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Ed Balls

Putting in some Labour on the dance floor

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Former MP

Swapping suits for sequins this year, Ed Balls is campaigning for your vote to be the Strictly 2016 champion!

Meet Ed Balls

"When it comes to the costumes I need to avoid the sequins and frills"

Ed is best known as a former Labour MP, holding the position of Shadow Chancellor from 2011 to 2015. Since then, he’s returned to his journalistic roots, writing for The Guardian as well as his own upcoming book. So, going from politics to penmanship has been a success – but will the move to the dancefloor be quite as smooth?

Strictly has always been our family’s favourite show. We’re total Saturday night Strictly addicts but I never thought I’d have the chance to be on it myself
Ed Balls

"Of course there are doubts," says Ed, "Because if you’re a total novice, the idea that you would dance live on television, in front of millions of people, you’d have to be a bit crackers really. But Jeremy Vine said embrace the crackers in you and that’s what I’m doing."

Ed Balls was born in Norwich in 1967, before his scientist parents moved him and his two siblings to Nottingham at the age of eight. In spite of growing up with a stammer, Ed Balls excelled at school. But he wasn’t just riding high academically – he was quite the athlete, with cricket, rugby and pole-vaulting among his sporting skillset.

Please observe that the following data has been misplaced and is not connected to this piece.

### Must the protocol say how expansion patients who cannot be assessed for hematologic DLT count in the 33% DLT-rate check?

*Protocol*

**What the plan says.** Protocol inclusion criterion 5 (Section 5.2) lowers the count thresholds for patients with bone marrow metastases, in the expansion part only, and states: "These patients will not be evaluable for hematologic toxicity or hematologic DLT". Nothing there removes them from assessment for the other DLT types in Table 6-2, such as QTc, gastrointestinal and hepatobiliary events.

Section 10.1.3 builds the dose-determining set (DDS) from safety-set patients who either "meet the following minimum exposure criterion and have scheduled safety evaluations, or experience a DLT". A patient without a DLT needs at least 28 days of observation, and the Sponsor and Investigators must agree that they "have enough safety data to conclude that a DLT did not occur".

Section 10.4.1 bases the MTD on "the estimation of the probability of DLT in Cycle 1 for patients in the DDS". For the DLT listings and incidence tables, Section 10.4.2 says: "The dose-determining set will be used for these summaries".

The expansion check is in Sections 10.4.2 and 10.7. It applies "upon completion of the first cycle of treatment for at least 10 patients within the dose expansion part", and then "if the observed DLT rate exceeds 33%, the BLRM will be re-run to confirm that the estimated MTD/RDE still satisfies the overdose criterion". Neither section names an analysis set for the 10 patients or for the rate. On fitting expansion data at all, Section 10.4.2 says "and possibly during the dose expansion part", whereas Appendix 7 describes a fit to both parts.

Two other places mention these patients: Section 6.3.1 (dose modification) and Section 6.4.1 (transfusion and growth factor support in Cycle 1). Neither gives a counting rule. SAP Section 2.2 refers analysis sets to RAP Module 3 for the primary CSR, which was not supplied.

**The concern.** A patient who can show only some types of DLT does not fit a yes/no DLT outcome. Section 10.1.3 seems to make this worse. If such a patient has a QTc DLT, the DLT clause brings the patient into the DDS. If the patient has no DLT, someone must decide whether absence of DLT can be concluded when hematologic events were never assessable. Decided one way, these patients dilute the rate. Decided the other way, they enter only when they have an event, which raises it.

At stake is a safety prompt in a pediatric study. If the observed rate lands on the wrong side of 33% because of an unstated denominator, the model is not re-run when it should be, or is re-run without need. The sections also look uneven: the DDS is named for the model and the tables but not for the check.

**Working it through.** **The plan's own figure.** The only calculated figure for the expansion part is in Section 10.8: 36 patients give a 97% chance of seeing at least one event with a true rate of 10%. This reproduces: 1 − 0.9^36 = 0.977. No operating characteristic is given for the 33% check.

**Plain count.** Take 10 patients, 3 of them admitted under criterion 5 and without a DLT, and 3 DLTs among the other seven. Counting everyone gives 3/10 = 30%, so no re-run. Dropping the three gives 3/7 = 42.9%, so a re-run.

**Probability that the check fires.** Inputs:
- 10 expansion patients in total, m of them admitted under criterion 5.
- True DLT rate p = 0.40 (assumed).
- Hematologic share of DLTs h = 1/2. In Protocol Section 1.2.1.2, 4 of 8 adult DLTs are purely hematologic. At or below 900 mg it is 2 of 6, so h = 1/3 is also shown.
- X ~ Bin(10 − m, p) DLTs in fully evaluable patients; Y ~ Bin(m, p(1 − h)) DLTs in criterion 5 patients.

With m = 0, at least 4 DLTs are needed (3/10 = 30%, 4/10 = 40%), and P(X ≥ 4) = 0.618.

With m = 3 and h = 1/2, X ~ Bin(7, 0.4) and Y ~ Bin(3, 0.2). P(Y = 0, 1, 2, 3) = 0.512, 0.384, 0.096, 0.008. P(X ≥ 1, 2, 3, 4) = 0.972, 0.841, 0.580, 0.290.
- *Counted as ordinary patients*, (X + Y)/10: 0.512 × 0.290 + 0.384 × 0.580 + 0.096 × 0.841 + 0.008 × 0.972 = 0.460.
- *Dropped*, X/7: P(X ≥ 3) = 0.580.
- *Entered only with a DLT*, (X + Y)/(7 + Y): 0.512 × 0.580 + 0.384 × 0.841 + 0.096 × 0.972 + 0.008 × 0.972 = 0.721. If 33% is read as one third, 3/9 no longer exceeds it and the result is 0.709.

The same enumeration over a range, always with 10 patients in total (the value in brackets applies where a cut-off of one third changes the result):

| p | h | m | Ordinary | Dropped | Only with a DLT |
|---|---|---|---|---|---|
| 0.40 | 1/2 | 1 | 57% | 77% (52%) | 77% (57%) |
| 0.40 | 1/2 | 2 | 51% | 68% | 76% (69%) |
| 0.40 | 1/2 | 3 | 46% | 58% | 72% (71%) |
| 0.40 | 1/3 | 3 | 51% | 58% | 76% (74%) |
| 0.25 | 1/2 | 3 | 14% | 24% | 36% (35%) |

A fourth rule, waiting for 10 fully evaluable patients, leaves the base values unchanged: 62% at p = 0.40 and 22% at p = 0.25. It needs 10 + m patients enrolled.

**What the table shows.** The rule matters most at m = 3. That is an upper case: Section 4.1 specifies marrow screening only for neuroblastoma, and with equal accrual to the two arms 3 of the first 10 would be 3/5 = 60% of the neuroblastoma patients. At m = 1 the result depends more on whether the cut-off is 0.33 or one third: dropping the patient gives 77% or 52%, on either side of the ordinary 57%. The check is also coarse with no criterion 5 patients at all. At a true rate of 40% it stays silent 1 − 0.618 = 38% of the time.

He went on to study at both Oxford and Harvard, before his burgeoning journalism career took him to the Financial Times, even winning the Wincott Young Financial Journalist of the Year award in 1992.

It was shortly after that Ed ventured into the world of politics, becoming economic advisor to Gordon Brown in 1994. When Labour won the 1997 election, Ed was appointed Chief Economic Advisor to the Treasury, later becoming Economic Secretary to the Treasury. Throughout these positions, Ed worked on policies including independence of the Bank of England, tax credits and the national minimum wage. And from 2007, he was promoted to the Department for Children, Schools and Families, famously succeeding in scrapping the SATs for 14-year-olds.

Hopefully the high drama and back-and-forth bickering of the House of Commons has prepared Ed for the harsh critiques of our judges – he’s also survived the scrutiny of Paul Hollywood when he took part in The Great Sport Relief Bake-Off, so surely Craig will be a breeze after that. But it's actually another judge that Ed is keen to impress: "I tend to think Len has got his finger on the pulse of the nation when it comes to judging. I think if Len is less than favourable it will just inspire me to work harder because I want to do well for him."

And don’t underestimate Ed’s fitness – as well as his sporting prowess in his school days, he’s run the London Marathon three times since 2011.

Ed’s wife Yvette and their three children will be cheering him on. But his political predecessors don’t have the greatest track record on Strictly – can Ed break the mould set by Edwina Currie and Ann Widdecombe? He never made it to Number 10, but a 10 from our judges is most definitely in his sights…